The controversial role of Bortezomib in the treatment of AMR

The controversial role of Bortezomib in the treatment of AMR
E.Theodoropoulou1, H.Gakiopoulou2, G.Vlachopanos1, A.Iniotaki1, E.Patsouris2,
J.Boletis1, G.Zavvos1
Transplantation Unit, Laiko Hospital, Athens, Greece
First Department of Pathology, School of Medicine, University of Athens, Greece
Objectives To date, no effective immunosuppressive standard protocol has been
established for the prevention or treatment of alloantibody production in antibody
mediated rejection (AMR) of renal transplants. Bortezomib (BZ), a proteasome
inhibitor inducing plasma cell apoptosis, has been considered to represent a promising
drug with anti-humoral activity in the situation of an already established humoral
alloimmune response after renal transplantation. We present two patients with AMR
who were treated with BZ.
Methods The two patients underwent a renal biopsy, 2 and 3 years after
transplantation, respectively. Both presented with a slight deterioration of renal
function while the second one also showed proteinuria. Both patients had circulating
DSAs (Donor Specific Antibodies) and both had been switched to everolimus, the
first because of an increased chronicity index in zero hour biopsy and the second
because of a history of renal cell carcinoma. Interestingly, the first patient developed
DSAs after switching to everolimus. A diagnosis of AMR (Banff 1997/2009 updates)
was made based on the renal biopsy findings [morphologic evidence and diffuse C4d
staining (C4d3)] together with the presence of DSAs. Following the biopsy results,
both patients were re-switched to CNIs (tacrolimus) and were treated with BZ (1.3
mg/m2 in days 1, 4, 8, 11 every 21 days X 4 cycles). In the second patient, BZ
treatment was supplemented with rituximab, immunoadsorptions (IA) and iv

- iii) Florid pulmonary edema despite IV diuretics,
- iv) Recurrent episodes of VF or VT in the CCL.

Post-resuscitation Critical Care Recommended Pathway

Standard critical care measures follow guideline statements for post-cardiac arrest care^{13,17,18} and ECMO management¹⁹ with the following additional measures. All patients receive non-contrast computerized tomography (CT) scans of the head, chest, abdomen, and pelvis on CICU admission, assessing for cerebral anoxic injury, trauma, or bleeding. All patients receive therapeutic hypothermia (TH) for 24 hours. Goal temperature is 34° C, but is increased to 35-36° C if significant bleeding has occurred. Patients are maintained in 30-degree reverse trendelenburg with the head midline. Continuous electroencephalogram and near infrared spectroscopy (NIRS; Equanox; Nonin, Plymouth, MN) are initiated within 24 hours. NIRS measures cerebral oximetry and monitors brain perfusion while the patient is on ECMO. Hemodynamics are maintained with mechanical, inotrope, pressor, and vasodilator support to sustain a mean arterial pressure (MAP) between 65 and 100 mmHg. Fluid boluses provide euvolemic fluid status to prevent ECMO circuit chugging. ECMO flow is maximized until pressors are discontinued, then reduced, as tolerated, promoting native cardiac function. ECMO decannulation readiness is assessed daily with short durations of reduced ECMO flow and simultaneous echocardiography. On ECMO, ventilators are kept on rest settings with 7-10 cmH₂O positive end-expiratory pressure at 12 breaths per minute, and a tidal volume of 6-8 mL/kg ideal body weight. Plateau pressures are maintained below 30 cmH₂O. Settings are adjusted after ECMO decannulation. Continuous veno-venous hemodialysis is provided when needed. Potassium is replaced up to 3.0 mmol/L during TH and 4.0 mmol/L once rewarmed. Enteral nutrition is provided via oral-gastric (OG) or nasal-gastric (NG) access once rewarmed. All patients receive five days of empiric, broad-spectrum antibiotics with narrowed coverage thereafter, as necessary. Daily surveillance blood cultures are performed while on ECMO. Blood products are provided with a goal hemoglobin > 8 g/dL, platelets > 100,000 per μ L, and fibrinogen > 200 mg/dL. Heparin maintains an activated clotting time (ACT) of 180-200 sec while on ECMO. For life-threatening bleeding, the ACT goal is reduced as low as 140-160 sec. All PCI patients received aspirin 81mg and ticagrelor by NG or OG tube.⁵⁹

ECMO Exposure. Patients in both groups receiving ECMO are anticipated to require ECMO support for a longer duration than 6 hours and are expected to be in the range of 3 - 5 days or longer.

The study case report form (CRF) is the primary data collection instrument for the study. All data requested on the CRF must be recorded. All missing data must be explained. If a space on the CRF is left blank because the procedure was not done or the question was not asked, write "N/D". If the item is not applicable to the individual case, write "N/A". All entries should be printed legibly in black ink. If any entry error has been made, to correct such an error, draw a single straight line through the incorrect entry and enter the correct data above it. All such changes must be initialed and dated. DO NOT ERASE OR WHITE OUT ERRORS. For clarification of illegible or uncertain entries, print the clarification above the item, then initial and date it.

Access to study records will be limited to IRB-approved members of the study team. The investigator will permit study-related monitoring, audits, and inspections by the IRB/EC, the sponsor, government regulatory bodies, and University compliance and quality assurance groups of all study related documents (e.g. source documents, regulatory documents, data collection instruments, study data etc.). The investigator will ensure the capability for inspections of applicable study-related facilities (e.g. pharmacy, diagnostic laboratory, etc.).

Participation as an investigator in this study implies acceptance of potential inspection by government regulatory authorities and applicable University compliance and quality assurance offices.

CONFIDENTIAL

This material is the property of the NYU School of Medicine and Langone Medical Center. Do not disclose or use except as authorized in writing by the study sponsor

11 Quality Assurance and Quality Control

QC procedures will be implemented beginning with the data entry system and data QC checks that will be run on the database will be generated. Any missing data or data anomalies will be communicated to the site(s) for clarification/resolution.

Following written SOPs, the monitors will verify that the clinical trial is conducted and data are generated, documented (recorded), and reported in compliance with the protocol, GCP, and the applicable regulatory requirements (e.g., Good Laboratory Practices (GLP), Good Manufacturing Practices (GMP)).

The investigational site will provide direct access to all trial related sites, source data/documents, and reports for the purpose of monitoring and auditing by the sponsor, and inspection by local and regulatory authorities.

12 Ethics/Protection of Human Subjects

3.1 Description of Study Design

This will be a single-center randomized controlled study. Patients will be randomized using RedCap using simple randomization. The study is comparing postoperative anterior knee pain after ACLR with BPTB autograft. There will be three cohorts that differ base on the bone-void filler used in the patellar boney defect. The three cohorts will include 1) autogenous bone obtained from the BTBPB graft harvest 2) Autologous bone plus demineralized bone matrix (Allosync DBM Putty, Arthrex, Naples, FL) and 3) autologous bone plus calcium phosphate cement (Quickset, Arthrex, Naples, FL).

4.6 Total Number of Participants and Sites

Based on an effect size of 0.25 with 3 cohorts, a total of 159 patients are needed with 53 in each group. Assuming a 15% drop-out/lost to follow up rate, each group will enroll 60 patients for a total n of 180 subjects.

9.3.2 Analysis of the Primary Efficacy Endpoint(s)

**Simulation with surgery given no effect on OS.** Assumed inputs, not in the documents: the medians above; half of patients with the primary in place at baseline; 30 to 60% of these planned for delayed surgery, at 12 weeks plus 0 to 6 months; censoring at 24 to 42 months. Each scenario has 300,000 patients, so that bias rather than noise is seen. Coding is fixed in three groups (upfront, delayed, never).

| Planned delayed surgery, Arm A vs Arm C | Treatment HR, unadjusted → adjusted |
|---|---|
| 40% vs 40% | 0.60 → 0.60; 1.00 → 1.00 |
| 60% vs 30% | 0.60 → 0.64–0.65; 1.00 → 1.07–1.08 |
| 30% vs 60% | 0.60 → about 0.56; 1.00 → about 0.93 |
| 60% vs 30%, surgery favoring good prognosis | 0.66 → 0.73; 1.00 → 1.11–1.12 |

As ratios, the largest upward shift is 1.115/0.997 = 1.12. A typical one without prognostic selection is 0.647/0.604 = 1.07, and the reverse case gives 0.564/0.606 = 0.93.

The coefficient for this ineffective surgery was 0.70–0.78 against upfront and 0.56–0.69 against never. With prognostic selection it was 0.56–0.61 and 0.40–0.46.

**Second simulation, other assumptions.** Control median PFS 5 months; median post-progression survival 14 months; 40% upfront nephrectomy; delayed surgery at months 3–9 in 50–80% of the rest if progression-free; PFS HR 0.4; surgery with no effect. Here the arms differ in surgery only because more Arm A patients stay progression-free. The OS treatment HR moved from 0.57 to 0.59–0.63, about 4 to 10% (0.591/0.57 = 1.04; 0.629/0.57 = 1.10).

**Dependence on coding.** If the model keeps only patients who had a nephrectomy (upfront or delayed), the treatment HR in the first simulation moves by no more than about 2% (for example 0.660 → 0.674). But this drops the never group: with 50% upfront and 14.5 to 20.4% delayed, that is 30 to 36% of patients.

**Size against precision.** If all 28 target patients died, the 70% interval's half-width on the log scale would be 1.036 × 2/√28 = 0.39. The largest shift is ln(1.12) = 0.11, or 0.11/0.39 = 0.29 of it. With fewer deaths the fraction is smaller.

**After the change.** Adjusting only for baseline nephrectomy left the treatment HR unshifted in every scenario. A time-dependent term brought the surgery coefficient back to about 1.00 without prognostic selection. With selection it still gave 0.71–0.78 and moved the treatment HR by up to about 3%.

immunoglobulin. PRAs (Panel Reactive Antibodies) were measured before and after
every treatment. Patients’ follow up is 10 months and 17 months, respectively.
Results After treatment, renal function of both patients returned near the pre-biopsy
levels and the proteinuria of the second patient decreased significantly. The first
patient who was treated with BZ alone showed no decrease of the titers of DSAs and
interestingly, a second and later a third DSA appeared while under treatment, with no
clinical deterioration. The second patient showed a transient decrease of DSA titers
after treatment with BZ (4 cycles), rituximab(1 dose of 375mg/m2), 9 sessions of IA,
iv immunoglobulin and switch to CNI. However, the titers subsequently increased
with a concurrent increase in proteinuria and stable renal function. A second renal
transplant biopsy was then performed which demonstrated morphologic evidence of
acute and chronic tissue injury with diffuse C4d staining. A 15% increase of
interstitial fibrosis and tubular atrophy was also noted. The patient underwent 9
sessions of IA with concurrent administration of iv immunoglobulin. The patient
responded to treatment with reduction of proteinuria and DSA titers. In the last follow
up, a new rise of DSA titers was noted, reaching the pretreatment levels. Notably, the
patient developed severe peripheral neuropathy after the fourth cycle of BZ.
Conclusions Although BZ seems a promising tool in the treatment of AMR, our
preliminary cases failed to demonstrate any effect on anti-HLA antibodies in more
than one year renal transplant recipients which is in keeping with the results of
Sberro-Soussan et al who used BZ as a solo therapy in 4 patients with AMR and at
least 1 year out from transplantation. The efficacy of BZ in the management of AMR
does not seem to overcome the known therapeutic limitations regarding long-lived
antibody levels (further than one year post-transplant). However, BZ’s role may be
better elucidated as more clinical data and well-designed clinical trials become